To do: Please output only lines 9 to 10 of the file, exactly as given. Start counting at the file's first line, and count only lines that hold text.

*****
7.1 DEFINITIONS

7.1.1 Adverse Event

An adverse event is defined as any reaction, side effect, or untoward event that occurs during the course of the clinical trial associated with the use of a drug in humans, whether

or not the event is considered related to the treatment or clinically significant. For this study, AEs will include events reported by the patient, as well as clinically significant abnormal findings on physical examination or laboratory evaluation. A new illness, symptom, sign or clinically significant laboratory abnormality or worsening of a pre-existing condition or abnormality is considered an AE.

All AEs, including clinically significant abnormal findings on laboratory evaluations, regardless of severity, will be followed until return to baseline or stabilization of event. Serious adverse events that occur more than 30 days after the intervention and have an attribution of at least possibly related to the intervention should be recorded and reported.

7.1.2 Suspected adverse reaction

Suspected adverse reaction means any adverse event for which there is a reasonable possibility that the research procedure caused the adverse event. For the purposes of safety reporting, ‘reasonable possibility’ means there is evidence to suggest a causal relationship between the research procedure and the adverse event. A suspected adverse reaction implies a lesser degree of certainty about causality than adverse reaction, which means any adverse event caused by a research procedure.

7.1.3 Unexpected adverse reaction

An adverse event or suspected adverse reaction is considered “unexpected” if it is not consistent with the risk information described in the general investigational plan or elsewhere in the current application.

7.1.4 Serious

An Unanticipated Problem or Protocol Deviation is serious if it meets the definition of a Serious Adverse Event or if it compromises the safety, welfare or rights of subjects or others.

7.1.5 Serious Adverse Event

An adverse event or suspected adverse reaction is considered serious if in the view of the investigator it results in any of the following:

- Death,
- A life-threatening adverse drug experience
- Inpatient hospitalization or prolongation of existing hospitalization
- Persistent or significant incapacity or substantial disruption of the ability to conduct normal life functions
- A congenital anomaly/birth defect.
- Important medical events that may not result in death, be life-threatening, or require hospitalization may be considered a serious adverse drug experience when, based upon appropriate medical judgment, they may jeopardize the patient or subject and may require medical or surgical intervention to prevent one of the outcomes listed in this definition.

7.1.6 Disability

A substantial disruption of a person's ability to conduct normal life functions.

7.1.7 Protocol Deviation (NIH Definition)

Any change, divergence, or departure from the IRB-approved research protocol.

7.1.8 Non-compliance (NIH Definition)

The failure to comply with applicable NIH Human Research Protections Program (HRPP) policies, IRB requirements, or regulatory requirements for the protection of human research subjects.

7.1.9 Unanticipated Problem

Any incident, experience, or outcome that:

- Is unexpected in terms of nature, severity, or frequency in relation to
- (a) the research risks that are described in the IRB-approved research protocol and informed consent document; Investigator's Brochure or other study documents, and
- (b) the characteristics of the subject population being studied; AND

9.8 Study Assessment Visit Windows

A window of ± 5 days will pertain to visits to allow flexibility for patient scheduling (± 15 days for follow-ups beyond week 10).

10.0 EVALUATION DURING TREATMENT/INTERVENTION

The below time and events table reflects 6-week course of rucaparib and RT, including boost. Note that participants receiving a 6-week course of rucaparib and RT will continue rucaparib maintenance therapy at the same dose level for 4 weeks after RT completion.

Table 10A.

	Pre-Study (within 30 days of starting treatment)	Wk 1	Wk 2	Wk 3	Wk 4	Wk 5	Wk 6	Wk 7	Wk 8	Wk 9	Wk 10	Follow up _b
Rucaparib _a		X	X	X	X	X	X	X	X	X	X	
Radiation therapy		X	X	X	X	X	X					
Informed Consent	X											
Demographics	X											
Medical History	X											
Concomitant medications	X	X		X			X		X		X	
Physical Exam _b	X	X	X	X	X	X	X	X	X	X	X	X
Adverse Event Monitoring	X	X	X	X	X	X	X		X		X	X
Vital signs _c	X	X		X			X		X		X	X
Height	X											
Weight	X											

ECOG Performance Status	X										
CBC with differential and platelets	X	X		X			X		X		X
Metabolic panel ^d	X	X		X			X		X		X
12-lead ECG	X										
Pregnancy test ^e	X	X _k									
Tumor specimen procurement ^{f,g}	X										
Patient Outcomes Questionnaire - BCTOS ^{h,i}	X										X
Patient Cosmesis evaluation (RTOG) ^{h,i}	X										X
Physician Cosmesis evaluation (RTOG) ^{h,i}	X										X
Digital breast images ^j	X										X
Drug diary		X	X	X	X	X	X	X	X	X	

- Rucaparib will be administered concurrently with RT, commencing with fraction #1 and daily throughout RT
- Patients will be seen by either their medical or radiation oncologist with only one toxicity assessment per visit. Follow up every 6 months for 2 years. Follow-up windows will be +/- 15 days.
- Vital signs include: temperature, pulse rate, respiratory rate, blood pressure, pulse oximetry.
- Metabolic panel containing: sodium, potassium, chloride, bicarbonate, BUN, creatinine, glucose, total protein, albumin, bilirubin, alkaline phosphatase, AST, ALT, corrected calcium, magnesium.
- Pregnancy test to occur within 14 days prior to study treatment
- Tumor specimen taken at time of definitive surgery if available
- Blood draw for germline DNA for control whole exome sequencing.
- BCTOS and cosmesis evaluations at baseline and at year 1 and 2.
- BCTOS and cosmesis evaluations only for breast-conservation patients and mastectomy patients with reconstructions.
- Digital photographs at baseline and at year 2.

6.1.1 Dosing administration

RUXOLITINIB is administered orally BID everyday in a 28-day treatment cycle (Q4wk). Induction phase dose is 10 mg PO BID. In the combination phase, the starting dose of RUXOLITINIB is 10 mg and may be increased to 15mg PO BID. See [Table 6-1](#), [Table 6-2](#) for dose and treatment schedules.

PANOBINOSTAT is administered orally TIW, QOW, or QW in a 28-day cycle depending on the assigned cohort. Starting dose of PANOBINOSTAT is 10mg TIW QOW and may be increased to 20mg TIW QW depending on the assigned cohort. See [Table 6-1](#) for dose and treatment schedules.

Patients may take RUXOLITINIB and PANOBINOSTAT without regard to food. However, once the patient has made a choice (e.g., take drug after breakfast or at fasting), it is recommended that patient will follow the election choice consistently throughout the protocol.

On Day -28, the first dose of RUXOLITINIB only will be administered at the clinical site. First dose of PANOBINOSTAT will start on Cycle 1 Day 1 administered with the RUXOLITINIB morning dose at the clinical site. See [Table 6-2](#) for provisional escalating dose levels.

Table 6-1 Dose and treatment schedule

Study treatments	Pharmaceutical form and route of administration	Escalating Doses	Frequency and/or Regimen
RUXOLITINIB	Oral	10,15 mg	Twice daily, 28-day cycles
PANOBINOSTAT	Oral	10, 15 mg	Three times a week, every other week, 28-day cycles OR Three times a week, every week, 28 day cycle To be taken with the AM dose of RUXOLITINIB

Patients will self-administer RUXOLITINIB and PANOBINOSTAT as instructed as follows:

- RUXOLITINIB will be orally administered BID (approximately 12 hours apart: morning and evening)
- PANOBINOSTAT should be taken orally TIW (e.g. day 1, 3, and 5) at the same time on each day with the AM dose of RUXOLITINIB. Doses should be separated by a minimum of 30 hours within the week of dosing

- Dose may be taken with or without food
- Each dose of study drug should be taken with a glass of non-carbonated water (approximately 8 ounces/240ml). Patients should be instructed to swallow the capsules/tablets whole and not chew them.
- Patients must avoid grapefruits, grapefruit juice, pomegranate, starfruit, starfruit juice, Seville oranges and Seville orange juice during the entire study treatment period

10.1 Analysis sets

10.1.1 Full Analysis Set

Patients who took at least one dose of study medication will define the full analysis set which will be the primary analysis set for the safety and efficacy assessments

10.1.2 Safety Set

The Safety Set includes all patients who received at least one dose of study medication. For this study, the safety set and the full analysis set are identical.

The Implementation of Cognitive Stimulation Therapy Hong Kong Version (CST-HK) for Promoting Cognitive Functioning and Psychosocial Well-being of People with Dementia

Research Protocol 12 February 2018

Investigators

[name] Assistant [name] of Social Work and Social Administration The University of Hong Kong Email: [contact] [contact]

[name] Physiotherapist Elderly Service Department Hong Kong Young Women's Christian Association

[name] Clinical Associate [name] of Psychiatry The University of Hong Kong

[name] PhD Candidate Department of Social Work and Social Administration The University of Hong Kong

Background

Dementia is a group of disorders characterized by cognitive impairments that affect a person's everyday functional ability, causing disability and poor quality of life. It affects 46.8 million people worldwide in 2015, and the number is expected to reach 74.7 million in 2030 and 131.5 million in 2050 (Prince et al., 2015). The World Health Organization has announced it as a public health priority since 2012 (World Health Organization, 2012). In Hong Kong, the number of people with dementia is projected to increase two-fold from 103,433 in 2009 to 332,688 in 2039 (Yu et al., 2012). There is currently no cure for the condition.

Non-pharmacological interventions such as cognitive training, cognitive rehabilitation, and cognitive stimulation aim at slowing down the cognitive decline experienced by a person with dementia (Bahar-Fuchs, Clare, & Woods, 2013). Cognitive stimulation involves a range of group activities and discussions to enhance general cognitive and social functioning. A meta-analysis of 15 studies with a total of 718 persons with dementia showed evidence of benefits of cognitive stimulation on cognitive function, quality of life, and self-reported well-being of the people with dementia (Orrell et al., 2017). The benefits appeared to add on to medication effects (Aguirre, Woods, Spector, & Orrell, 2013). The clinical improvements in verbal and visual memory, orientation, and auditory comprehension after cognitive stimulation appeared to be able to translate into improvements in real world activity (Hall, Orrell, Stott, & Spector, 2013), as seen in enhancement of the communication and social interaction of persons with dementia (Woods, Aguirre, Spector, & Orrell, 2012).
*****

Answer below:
An adverse event or suspected adverse reaction is considered “unexpected” if it is not consistent with the risk information described in the general investigational plan or elsewhere in the current application.

7.1.4 Serious